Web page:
By GRETCHEN REYNOLDS
Thursday, 17 December 2009
What Causes Early Arthritis in Knees?
By GRETCHEN REYNOLDS
Recently, Dr. Constance R. Chu, the Albert Ferguson associate professor of orthopedic surgery at the University of Pittsburgh and director of the Cartilage Restoration Center there, confirmed a theory, and found herself troubled by the results. It turned out that if you dropped a heavy weight onto parts of a cow’s knee joint from various heights, the joint was hurt. (While the parts of the joint were damaged, the cow itself was uninjured by the experiment; the knees came from a local abattoir.) When the weight hit the joint’s surface cartilage with great speed and force, the bone and cartilage fractured. No surprise there. But it is what happened in Dr. Chu’s experiment when the impact was more subtle — closer to, for instance, the perturbations inside a human knee when a ligament is torn — that concerned her. She found that with lighter impact, the various parts of the knee appeared, visually at least, to be fine.
But when Dr. Chu and her colleagues examined the cartilage cells just below the placid surface, they found carnage. “Many of the cells within the impact zone” — the area that had been directly thwacked by the weight — “were dead,” she said. They died instantly. More insidiously, other cartilage cells, those outside the injury site, began to die in the hours and days after the impact. “We saw an expanding zone of death,” Dr. Chu said. By the end of her group’s planned observation period, four days after the impact, cartilage cells well away from the original injury site were still dying.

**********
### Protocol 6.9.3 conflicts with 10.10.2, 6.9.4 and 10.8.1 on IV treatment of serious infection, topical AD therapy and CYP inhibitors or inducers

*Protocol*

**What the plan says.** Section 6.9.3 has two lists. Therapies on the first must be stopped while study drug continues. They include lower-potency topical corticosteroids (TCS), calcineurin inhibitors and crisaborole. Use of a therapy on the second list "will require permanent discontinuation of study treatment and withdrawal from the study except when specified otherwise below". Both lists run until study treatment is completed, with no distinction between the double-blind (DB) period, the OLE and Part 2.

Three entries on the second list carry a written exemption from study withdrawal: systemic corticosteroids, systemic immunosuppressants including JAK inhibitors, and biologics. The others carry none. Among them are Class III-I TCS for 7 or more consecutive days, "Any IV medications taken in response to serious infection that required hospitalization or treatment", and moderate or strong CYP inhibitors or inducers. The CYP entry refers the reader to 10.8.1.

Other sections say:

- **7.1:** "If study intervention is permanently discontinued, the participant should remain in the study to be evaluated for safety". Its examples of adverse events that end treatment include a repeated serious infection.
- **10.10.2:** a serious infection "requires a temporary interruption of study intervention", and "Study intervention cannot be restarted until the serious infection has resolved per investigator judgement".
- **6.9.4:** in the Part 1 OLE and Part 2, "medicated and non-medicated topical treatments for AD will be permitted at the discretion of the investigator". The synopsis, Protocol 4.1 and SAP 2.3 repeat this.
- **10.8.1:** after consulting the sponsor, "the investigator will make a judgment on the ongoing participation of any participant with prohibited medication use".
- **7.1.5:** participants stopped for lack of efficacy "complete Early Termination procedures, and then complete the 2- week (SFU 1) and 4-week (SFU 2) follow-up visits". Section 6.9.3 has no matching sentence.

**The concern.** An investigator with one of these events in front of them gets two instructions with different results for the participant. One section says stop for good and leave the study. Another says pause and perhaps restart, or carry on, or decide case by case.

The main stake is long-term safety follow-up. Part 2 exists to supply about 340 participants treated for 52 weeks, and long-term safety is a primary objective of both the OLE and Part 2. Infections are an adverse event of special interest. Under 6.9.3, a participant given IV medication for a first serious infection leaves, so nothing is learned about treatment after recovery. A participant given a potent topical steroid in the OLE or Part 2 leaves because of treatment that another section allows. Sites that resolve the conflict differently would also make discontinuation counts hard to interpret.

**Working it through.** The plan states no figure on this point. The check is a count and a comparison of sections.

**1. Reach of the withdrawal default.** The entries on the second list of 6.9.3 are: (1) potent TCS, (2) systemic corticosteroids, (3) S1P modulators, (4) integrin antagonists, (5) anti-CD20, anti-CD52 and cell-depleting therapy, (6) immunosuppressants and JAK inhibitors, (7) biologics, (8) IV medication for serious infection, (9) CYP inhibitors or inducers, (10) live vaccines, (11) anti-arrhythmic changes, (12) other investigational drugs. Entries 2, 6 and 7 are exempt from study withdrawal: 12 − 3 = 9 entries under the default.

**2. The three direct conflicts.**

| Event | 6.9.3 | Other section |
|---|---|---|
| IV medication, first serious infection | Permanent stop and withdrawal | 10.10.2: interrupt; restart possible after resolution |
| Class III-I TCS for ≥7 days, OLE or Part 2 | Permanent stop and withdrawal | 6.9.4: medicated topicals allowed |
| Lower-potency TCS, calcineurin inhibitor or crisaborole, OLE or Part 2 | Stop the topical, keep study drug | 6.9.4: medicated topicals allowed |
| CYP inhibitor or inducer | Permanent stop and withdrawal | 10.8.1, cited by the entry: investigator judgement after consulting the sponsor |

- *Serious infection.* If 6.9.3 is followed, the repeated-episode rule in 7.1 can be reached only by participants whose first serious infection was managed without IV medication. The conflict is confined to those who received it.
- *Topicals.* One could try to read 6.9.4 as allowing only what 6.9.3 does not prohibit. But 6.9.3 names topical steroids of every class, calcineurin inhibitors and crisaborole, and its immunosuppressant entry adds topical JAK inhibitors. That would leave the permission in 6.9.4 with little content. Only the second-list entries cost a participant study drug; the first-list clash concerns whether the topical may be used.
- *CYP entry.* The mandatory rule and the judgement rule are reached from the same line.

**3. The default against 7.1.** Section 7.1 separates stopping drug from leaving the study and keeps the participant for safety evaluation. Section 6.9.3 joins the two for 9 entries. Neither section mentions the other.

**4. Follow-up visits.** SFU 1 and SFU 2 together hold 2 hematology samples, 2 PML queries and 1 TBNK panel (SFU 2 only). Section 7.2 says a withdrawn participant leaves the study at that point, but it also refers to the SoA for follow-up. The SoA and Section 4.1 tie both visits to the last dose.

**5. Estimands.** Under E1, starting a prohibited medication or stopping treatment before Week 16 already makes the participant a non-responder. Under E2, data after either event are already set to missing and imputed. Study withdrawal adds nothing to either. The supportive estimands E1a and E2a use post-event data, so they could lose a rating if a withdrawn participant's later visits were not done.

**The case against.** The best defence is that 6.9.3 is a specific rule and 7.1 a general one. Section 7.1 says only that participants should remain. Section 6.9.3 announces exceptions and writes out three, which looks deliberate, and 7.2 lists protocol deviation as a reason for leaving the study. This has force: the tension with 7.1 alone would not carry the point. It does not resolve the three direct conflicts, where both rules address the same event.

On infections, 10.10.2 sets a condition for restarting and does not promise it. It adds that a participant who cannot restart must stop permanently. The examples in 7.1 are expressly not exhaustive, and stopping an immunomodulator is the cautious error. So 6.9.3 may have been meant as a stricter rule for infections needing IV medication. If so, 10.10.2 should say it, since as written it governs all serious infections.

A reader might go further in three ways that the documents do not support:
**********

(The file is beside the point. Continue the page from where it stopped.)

The results are fascinating, in a gruesome sort of way. But why should escalating damage to cows’ cartilage matter to the average active human? Well, Dr. Chu says, this study, which was just published in the December issue of The American Journal of Sports Medicine, in conjunction with other researchers’ findings, may help to explain why, she said, “I’m seeing so many patients in their 20s and 30s with knee arthritis after joint injury.”
Human knees (as well as bovine ones) are remarkable instruments, able to bear large loads and pivot in multiple directions. But they also damage easily, as evidenced by the approximately 175,000 anterior-cruciate-ligament-reconstruction operations performed in the United States every year, a number that, by all estimates, has risen steeply in the past decade or so. (No agency tracks the procedures.) Many of these operations are being done now on teenagers, who rip an A.C.L. during a soccer or basketball game. (A.C.L. operations were relatively uncommon in young people before youth sports grew so popular.) Others are in men and women in their 20s and 30s who fall on the ski slopes, for instance.
What has been less remarked upon is the concomitant growth, Dr. Chu says, in cases of exceptionally early-onset arthritis. Once a disease associated primarily with people past retirement age (and still most prevalent in that age group), osteoarthritis, or degeneration of the cartilage in the knee, has been showing up in much younger people lately. “It’s not only in my practice,” Dr. Chu said. “Most orthopedic surgeons are seeing very young people with very old knees.”